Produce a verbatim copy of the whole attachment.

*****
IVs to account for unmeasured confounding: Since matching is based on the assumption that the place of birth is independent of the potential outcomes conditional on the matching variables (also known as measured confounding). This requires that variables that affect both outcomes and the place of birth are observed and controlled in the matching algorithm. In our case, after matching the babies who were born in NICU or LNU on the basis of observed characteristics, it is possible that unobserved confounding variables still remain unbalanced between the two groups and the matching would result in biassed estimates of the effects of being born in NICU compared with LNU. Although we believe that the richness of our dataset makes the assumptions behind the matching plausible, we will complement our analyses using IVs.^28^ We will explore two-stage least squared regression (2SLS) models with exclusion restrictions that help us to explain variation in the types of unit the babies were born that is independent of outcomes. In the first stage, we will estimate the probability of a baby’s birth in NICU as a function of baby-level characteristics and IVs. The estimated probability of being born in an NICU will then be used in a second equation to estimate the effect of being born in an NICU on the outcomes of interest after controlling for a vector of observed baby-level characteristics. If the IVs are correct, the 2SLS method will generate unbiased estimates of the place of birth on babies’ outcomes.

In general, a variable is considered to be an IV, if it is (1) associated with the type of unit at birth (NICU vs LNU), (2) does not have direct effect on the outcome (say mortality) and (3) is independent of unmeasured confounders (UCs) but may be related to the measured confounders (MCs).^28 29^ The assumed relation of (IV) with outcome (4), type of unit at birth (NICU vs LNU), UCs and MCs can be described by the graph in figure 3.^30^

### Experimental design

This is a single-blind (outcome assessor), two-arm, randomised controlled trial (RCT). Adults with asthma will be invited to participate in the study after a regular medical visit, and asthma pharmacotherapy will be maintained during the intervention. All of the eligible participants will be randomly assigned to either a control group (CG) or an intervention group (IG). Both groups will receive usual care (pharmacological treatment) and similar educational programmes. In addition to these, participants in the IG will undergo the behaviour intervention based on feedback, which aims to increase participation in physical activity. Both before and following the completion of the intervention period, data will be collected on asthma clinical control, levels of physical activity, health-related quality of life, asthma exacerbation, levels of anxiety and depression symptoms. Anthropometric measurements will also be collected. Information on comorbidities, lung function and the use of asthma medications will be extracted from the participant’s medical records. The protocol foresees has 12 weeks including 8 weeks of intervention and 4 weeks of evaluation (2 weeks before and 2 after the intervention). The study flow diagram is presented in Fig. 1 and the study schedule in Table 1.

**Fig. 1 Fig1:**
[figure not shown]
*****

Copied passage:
IVs to account for unmeasured confounding: Since matching is based on the assumption that the place of birth is independent of the potential outcomes conditional on the matching variables (also known as measured confounding). This requires that variables that affect both outcomes and the place of birth are observed and controlled in the matching algorithm. In our case, after matching the babies who were born in NICU or LNU on the basis of observed characteristics, it is possible that unobserved confounding variables still remain unbalanced between the two groups and the matching would result in biassed estimates of the effects of being born in NICU compared with LNU. Although we believe that the richness of our dataset makes the assumptions behind the matching plausible, we will complement our analyses using IVs.^28^ We will explore two-stage least squared regression (2SLS) models with exclusion restrictions that help us to explain variation in the types of unit the babies were born that is independent of outcomes. In the first stage, we will estimate the probability of a baby’s birth in NICU as a function of baby-level characteristics and IVs. The estimated probability of being born in an NICU will then be used in a second equation to estimate the effect of being born in an NICU on the outcomes of interest after controlling for a vector of observed baby-level characteristics. If the IVs are correct, the 2SLS method will generate unbiased estimates of the place of birth on babies’ outcomes.

In general, a variable is considered to be an IV, if it is (1) associated with the type of unit at birth (NICU vs LNU), (2) does not have direct effect on the outcome (say mortality) and (3) is independent of unmeasured confounders (UCs) but may be related to the measured confounders (MCs).^28 29^ The assumed relation of (IV) with outcome (4), type of unit at birth (NICU vs LNU), UCs and MCs can be described by the graph in figure 3.^30^

### Experimental design

This is a single-blind (outcome assessor), two-arm, randomised controlled trial (RCT). Adults with asthma will be invited to participate in the study after a regular medical visit, and asthma pharmacotherapy will be maintained during the intervention. All of the eligible participants will be randomly assigned to either a control group (CG) or an intervention group (IG). Both groups will receive usual care (pharmacological treatment) and similar educational programmes. In addition to these, participants in the IG will undergo the behaviour intervention based on feedback, which aims to increase participation in physical activity. Both before and following the completion of the intervention period, data will be collected on asthma clinical control, levels of physical activity, health-related quality of life, asthma exacerbation, levels of anxiety and depression symptoms. Anthropometric measurements will also be collected. Information on comorbidities, lung function and the use of asthma medications will be extracted from the participant’s medical records. The protocol foresees has 12 weeks including 8 weeks of intervention and 4 weeks of evaluation (2 weeks before and 2 after the intervention). The study flow diagram is presented in Fig. 1 and the study schedule in Table 1.

**Fig. 1 Fig1:**
[figure not shown]